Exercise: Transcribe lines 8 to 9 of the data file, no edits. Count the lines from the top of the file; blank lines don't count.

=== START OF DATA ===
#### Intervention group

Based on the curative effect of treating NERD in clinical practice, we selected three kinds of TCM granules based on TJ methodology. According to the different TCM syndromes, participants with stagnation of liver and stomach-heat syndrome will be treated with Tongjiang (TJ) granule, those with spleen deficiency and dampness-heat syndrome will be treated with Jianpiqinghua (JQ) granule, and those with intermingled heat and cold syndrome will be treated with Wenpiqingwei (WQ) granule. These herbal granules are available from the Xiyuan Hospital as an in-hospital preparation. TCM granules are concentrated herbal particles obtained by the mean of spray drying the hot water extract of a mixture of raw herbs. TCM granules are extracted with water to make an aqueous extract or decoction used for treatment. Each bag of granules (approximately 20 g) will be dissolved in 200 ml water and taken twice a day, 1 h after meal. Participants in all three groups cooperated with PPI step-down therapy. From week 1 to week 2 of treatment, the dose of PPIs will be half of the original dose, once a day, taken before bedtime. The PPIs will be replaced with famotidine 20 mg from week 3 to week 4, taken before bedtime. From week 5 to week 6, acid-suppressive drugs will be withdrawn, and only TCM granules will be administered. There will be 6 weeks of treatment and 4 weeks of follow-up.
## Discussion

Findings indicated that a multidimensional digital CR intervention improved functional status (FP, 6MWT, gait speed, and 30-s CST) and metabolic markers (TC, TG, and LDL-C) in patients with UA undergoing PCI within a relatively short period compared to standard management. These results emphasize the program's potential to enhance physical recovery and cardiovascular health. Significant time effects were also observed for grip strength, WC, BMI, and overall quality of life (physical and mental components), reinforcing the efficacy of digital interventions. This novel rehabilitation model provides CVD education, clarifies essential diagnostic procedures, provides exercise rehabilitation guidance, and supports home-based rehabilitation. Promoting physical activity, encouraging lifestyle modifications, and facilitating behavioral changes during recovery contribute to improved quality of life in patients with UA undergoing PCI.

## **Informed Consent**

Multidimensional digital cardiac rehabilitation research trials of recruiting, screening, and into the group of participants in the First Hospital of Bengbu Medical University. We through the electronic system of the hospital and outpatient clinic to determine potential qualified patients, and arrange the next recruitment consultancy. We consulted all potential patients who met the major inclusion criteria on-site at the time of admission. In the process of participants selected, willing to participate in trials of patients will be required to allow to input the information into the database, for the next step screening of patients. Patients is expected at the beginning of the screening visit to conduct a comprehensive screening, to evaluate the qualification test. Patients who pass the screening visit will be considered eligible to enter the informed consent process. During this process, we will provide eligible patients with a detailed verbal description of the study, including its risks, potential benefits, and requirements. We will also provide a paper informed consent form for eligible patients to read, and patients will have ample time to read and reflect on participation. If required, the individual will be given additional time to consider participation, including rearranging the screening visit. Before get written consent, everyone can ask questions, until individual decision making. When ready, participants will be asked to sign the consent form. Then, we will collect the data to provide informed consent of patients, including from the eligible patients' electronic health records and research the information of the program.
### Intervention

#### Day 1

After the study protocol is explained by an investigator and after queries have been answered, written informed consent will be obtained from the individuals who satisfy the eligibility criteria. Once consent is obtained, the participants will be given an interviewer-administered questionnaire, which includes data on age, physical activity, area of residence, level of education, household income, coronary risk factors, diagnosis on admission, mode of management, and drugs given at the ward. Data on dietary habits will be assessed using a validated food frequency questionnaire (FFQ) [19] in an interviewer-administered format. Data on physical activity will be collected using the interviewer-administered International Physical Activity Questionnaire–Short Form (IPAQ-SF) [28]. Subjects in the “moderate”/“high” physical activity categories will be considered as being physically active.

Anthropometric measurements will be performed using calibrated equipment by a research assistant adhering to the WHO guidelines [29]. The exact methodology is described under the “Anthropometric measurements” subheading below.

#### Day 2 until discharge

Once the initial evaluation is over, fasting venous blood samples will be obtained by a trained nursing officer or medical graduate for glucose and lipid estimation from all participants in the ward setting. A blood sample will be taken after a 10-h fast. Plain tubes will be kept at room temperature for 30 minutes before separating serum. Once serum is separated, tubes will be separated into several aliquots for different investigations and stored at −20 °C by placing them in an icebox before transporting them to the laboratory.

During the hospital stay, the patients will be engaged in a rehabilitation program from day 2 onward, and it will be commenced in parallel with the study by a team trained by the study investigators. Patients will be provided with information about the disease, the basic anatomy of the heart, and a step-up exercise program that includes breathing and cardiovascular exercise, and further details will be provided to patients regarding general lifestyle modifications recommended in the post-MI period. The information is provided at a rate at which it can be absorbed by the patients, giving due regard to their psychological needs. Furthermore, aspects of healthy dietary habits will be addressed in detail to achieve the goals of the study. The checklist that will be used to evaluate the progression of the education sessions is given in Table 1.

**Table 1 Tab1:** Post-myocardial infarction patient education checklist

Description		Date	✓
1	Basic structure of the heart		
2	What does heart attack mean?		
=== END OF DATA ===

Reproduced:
#### Day 1

After the study protocol is explained by an investigator and after queries have been answered, written informed consent will be obtained from the individuals who satisfy the eligibility criteria. Once consent is obtained, the participants will be given an interviewer-administered questionnaire, which includes data on age, physical activity, area of residence, level of education, household income, coronary risk factors, diagnosis on admission, mode of management, and drugs given at the ward. Data on dietary habits will be assessed using a validated food frequency questionnaire (FFQ) [19] in an interviewer-administered format. Data on physical activity will be collected using the interviewer-administered International Physical Activity Questionnaire–Short Form (IPAQ-SF) [28]. Subjects in the “moderate”/“high” physical activity categories will be considered as being physically active.